Ulster County’s Sustainable Green Fleet policy is running so far ahead of schedule that the county is considering a local law amending its goals to reflect this.
“We’d set a policy a while back on the green fleet that was to ensure that a minimum of 5 percent of the overall county fleet by 2020 were green vehicles,” said Deputy County Executive Marc Rider. “We’ve kind of far and away exceeded that.”
The Ulster County Sustainable Green Fleet Policy was adopted by the County Legislature in August 2015 and approved by then-County Executive Michael Hein.
“Ulster County recognizes that energy use associated with the operation of its motor vehicle fleets exacerbates local air quality problems and results in greenhouse gas emissions that contribute to global climate change,” reads the introduction to Local Law #9 of 2015. “While the operation and maintenance of the County vehicle fleet is essential to the ability to provide a wide range of services to the public, the fleet represents a significant environmental and financial cost to Ulster County.”
The introduction goes on to explain that in 2012, the County’s baseline year for Greenhouse Gas (GHG) Inventory, the fleet consumed 201,000 gallons of gasoline and over 306,000 gallons of diesel fuel. The fleet was also responsible for the emission of approximately 4,899 metric tons of CO2 equivalent or approximately 35% of the County’s total GHG emissions in 2012.
In 2014, the County’s energy costs totaled $4,178,670, including $1,734,637 relating to vehicle energy costs.
On Wednesday, August 10, County Executive Pat Ryan held a public hearing on an amendment to the law to reflect a deeper commitment to further greening the County fleet.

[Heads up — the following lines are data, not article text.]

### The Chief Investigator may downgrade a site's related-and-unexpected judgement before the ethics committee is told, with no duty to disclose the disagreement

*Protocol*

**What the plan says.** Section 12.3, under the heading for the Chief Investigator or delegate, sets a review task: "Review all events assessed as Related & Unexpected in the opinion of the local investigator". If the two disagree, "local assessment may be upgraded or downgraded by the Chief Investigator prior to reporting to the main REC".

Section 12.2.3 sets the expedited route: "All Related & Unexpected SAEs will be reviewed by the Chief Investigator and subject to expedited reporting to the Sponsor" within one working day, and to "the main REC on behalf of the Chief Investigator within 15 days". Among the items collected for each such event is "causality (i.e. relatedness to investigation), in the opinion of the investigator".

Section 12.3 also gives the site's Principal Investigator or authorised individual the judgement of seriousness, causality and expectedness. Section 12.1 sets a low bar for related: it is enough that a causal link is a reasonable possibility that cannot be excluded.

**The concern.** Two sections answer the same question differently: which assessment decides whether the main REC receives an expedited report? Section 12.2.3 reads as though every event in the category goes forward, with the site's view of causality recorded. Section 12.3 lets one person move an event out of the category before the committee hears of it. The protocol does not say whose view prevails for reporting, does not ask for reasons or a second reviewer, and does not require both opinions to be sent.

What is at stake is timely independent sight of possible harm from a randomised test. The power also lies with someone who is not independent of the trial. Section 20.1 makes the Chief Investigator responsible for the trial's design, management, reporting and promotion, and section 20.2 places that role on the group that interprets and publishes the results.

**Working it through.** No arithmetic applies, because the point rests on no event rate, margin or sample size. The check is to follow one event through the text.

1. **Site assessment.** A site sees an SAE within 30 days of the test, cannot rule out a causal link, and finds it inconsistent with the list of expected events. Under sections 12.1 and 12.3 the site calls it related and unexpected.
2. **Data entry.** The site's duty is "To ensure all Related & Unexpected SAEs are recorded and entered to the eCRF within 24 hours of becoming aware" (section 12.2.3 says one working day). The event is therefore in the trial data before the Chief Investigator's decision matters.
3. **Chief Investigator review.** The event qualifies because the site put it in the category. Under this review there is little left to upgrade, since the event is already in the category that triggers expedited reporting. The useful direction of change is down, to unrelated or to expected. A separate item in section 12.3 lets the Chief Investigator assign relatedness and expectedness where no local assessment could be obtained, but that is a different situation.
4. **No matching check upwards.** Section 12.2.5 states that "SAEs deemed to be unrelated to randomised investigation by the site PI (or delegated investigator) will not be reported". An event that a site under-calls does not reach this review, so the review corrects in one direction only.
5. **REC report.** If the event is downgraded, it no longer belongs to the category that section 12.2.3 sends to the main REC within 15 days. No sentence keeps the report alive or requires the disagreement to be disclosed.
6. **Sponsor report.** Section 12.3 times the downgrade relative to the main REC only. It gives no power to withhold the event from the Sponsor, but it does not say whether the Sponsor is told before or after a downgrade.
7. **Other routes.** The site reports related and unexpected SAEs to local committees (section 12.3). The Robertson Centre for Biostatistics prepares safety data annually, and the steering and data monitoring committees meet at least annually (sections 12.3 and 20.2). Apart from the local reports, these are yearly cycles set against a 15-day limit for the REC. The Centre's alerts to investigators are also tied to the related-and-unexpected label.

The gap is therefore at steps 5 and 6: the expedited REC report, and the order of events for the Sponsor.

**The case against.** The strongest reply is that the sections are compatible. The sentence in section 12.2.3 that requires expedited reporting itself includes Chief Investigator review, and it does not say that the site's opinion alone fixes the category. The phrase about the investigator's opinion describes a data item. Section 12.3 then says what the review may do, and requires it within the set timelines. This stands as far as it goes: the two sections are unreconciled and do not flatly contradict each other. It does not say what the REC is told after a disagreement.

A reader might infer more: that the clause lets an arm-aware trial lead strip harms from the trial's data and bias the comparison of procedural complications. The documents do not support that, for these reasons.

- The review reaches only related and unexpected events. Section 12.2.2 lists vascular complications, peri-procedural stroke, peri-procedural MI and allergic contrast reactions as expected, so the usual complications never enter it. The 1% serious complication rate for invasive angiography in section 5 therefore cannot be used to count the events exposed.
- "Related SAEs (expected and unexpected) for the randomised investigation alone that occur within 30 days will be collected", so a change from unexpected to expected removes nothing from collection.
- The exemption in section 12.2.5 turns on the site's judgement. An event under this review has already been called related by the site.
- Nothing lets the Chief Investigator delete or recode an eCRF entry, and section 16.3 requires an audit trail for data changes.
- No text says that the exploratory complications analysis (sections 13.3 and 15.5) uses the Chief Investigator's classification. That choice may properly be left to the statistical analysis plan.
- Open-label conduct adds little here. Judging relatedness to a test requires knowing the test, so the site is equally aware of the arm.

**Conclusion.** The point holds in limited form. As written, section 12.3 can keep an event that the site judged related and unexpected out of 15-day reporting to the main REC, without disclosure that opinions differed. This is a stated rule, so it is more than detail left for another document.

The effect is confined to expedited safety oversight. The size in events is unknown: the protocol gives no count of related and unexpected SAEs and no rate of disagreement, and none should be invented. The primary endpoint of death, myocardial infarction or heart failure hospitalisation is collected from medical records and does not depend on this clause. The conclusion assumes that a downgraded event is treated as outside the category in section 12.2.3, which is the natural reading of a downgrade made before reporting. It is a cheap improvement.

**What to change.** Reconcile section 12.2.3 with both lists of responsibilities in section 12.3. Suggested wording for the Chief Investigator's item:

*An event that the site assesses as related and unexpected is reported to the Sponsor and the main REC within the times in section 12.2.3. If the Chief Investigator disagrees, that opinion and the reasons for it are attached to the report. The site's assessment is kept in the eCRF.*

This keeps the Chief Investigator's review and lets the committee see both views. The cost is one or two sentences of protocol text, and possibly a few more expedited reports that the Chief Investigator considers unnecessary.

Rider explained that the County currently has a total of 469 vehicles in its fleet. Of those, there are four hybrid transit buses, three battery-only electric buses, 14 hybrid passenger vehicles, 32 plug-in hybrid passenger vehicles, and four electric battery passenger vehicles. The trend, particularly with the new Sustainable Green Fleet Policy goals, is to further shift to an environmentally and economically-friendly fleet.
“That public hearing was the last step in it being a local law,” Rider said. “We believe the county executive will sign shortly and this will be a local law within the next month or so. It’s a big step up in our commitment to greening our fleet and, and going towards the entire Green New Deal.”
The idea behind Ulster County’s Green New Deal emerged before the arrival of the COVID-19 pandemic in March 2020. In an introduction to the effort on the Ulster County website, Ryan outlined the urgency of addressing climate change at the county level.
“We have urgent and immediate work to do to stabilize our climate, transition to clean energy and protect and regenerate our natural resources,” Ryan said. “And we have equally urgent work to undo generations of economic and environmental injustice and create opportunity for everyone. A Green New Deal connects these twin urgencies, generating prosperity by committing to do the work at scale. Laid out over a nearly 20-year time horizon, with a suite of immediate actions, intermediate targets, and aggressive but achievable long-term goals, this package of policies and investments represents the right level of ambition and determination to tackle the challenges before us.”